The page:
Ghana and African Trade Insurance Agency Sign RLSF MoU, Supporting Clean Energy Growth

Top Five Stories In India: Centre Launches Plan for Transmission of 500 GW Green Energy by 2030; Partners Group to Buy Majority Stake in Sunsure Energy for USD 400 Million; And More

Reading Time: 2 minutes


The Ghanaian government has signed a Memorandum of Understanding (MoU) with the African Trade Insurance Agency (ATI) for the launching of the Regional Liquidity Support Facility (RLSF) within the country, supporting its mission to promote access to reliable, clean, and affordable electricity.


The RLSF is a financial product jointly developed by the ATI, Germany’s KfW Development Bank, and the Norwegian Agency for Development Cooperation (Norad). It is designed to address the short-term liquidity risks faced by small and medium-sized power project developers that sell electricity to state-owned power utilities. The initiative improves bankability to help renewable energy projects reach financial close.

The MoU signing has come at an opportune time as Ghana’s electricity demand is increasing by 10% each year, coupled with the country’s target of increasing the share of renewables in its energy mix. The new step is clearly a win for the clean energy sector and independent power producers (IPPs) in the country.

Also Read  Maire Tecnimont Group and NTPC Sign MoU to Develop Green Methanol Project in India

The IPPs will be highly benefited from the RLSF that is created to help tackle climate change and attract public & private investments by supporting renewable energy projects in ATI’s member countries. The initiative also backs the IPPs against the risk of delayed payments by public off-takers.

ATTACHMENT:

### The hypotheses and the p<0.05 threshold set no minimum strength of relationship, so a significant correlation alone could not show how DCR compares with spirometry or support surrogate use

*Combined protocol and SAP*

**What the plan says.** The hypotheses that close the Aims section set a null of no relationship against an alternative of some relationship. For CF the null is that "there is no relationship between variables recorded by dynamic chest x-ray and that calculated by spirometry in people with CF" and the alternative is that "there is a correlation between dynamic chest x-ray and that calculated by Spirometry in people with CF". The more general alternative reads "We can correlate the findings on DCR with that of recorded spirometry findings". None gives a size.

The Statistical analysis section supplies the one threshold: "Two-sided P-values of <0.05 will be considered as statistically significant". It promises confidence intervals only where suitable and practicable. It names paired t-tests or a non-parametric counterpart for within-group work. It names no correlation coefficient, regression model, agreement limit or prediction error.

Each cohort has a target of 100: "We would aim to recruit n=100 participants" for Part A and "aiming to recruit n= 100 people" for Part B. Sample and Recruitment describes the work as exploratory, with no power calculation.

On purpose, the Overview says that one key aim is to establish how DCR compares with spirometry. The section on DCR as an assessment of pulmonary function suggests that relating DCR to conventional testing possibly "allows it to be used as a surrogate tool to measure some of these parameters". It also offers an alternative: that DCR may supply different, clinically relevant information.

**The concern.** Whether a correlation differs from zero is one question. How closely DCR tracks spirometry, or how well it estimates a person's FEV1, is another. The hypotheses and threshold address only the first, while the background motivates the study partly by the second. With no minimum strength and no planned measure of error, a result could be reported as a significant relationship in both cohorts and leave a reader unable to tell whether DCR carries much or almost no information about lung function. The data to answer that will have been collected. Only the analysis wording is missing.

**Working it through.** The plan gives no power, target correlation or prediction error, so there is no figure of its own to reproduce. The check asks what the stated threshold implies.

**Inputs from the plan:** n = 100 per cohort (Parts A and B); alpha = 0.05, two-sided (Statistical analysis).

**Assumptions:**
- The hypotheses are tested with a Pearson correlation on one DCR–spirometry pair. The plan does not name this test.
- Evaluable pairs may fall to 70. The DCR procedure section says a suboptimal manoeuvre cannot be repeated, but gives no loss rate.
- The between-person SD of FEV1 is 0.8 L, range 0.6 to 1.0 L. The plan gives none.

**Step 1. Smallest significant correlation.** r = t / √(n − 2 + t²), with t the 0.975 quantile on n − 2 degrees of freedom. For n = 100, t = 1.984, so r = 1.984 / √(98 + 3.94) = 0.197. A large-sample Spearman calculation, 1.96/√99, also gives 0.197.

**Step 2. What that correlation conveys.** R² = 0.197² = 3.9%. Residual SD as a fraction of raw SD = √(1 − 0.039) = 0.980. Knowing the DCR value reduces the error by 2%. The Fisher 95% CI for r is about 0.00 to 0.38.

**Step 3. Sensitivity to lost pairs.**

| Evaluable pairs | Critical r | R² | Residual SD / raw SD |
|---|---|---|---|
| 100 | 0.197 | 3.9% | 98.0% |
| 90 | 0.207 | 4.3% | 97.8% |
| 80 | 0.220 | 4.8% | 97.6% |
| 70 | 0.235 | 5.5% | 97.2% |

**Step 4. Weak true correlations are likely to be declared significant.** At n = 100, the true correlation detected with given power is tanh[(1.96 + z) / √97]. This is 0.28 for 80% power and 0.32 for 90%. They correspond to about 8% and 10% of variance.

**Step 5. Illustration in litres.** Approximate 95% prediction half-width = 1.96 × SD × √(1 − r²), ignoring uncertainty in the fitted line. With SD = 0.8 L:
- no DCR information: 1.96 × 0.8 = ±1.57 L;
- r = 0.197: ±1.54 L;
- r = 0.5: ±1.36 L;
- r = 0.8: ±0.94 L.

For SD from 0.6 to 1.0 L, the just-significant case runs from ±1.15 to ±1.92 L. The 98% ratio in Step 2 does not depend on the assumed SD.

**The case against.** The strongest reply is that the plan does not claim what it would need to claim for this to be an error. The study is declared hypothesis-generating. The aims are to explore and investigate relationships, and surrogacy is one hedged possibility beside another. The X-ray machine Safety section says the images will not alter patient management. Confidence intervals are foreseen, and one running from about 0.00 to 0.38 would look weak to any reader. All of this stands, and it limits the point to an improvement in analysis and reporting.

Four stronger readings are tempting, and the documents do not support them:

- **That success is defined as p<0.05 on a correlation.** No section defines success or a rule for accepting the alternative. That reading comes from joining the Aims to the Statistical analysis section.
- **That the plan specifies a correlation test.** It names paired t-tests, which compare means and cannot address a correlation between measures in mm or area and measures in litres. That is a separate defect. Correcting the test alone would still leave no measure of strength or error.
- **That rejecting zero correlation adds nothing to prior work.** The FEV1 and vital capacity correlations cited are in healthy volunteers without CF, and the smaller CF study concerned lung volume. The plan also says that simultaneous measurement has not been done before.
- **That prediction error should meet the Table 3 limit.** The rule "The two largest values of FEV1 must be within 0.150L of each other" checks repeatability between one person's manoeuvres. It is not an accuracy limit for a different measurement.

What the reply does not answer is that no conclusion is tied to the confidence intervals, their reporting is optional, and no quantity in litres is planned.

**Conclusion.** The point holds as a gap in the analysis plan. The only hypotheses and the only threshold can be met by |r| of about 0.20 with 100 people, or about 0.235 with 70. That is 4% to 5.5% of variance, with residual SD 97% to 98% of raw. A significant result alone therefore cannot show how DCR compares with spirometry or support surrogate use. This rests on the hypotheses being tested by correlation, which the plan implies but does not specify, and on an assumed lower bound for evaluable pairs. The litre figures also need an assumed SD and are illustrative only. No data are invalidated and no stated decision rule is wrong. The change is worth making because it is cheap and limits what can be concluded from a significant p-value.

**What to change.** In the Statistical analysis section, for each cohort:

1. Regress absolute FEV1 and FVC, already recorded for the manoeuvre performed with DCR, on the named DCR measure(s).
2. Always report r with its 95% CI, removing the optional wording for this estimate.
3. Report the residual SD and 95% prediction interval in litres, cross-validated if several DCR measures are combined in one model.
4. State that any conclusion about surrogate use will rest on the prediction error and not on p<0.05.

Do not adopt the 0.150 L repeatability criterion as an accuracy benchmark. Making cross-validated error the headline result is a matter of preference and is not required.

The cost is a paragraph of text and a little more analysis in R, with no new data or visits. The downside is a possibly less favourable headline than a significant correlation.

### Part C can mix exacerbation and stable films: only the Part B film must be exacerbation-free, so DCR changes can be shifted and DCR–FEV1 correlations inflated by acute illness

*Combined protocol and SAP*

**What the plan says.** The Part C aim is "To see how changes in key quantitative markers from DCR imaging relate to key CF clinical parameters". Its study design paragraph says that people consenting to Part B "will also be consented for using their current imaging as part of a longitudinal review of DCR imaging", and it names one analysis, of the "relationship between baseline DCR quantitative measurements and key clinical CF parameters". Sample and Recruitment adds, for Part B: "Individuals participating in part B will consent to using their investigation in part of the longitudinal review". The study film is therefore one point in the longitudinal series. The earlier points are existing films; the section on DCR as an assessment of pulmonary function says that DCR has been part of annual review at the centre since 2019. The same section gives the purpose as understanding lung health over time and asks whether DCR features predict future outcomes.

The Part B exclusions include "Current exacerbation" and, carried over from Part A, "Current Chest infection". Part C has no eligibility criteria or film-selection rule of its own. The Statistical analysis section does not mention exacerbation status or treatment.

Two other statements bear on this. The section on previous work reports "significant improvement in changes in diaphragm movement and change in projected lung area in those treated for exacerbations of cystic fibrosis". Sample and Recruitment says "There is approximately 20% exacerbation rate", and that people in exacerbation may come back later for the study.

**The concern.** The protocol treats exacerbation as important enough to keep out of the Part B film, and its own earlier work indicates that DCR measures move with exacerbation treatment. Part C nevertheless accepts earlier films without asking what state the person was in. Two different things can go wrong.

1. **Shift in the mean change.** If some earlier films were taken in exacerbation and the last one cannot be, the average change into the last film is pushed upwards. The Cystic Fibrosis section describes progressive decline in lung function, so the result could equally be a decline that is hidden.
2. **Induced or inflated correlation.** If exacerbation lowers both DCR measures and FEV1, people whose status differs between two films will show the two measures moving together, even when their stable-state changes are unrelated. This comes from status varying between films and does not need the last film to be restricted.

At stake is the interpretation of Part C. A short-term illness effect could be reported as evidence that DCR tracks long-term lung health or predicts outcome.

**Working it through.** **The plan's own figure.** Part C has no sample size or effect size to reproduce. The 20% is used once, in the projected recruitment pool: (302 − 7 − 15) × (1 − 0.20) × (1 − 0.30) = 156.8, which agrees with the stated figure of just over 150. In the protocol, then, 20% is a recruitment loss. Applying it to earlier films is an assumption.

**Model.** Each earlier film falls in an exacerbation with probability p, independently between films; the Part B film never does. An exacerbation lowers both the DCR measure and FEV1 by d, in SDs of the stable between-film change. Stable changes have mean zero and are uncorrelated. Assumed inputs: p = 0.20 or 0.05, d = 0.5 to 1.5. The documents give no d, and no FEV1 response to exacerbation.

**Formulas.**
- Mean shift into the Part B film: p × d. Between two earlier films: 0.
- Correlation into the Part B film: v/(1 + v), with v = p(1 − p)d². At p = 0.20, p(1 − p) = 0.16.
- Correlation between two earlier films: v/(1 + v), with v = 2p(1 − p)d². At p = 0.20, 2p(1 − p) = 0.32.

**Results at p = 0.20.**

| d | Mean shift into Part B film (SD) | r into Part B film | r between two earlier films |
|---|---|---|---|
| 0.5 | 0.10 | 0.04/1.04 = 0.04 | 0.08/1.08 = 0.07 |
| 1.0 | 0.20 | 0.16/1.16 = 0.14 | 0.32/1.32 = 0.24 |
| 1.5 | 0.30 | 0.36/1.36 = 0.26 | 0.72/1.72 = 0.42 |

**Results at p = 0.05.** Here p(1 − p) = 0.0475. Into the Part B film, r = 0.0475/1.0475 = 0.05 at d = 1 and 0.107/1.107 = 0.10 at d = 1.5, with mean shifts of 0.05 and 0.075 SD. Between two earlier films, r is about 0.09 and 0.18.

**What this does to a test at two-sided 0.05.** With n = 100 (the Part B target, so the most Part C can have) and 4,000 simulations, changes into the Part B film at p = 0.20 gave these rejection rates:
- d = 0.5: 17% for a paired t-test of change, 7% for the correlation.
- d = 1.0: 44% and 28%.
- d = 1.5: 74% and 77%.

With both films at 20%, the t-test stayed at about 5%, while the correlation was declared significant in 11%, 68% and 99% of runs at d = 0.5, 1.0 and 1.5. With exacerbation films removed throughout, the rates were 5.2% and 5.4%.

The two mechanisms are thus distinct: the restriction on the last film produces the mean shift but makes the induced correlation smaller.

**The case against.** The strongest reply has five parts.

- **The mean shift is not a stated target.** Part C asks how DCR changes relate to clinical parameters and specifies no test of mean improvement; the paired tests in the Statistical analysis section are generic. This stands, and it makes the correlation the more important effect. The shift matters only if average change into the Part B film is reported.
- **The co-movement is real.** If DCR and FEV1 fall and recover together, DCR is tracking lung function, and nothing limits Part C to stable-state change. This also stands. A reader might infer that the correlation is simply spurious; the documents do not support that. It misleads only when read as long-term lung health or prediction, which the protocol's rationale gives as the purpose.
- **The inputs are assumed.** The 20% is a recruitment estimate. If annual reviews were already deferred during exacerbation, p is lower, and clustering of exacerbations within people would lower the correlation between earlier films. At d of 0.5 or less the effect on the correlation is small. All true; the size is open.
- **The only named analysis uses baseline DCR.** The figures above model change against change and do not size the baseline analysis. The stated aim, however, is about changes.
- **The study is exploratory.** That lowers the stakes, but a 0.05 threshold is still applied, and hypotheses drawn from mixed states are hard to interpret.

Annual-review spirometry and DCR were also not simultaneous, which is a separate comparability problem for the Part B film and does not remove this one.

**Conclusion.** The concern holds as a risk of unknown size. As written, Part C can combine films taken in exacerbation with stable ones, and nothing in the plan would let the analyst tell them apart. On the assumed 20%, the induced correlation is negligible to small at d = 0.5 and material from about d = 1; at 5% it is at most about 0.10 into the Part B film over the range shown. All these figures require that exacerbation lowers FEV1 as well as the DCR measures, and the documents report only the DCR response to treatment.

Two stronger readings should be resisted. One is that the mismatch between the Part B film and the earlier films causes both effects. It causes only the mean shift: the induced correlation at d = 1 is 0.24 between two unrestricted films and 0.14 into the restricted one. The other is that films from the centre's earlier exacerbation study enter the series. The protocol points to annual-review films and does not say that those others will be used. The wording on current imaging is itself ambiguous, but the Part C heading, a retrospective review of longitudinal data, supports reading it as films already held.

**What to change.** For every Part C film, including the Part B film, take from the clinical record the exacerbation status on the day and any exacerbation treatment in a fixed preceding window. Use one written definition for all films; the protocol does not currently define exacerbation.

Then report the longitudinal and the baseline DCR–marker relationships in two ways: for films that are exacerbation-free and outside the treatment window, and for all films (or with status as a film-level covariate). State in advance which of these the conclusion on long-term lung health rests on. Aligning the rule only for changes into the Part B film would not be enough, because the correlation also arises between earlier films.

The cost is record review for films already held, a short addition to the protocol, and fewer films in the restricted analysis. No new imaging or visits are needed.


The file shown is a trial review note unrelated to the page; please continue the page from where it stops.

According to the World Bank’s report, Ghana has one of the continent’s highest electricity access rates at nearly 86% and exports the excess power to its neighboring countries such as Benin, Burkina Faso, and Togo. The total installed power capacity in this West African country is over 5.3 GW and it seeks to industrialize, modernize its agriculture and provide economic opportunities for the people.

However, one of the major limitations to this target is access to reliable & cost-efficient electric electricity along with the agriculture sector’s current financial deficit. The public utility Electricity Company of Ghana (ECG) is often asked to provide collateral for similar liquidity instruments under power purchase agreements (PPAs).

Also Read  SECI Payout of Rs. 7.91 Billion to Solar & Wind Developers for November its 1.6% Less Than October

The RLSF will therefore be helpful in relieving the financial burden of ECG. Ghana is among the nine ATI Member States those have signed the RLSF MoU along with Benin, Burundi, Ivory Coast, Madagascar, Malawi, Togo, Uganda, and Zambia.

Leave a Reply

This site uses Akismet to reduce spam. Learn how your comment data is processed.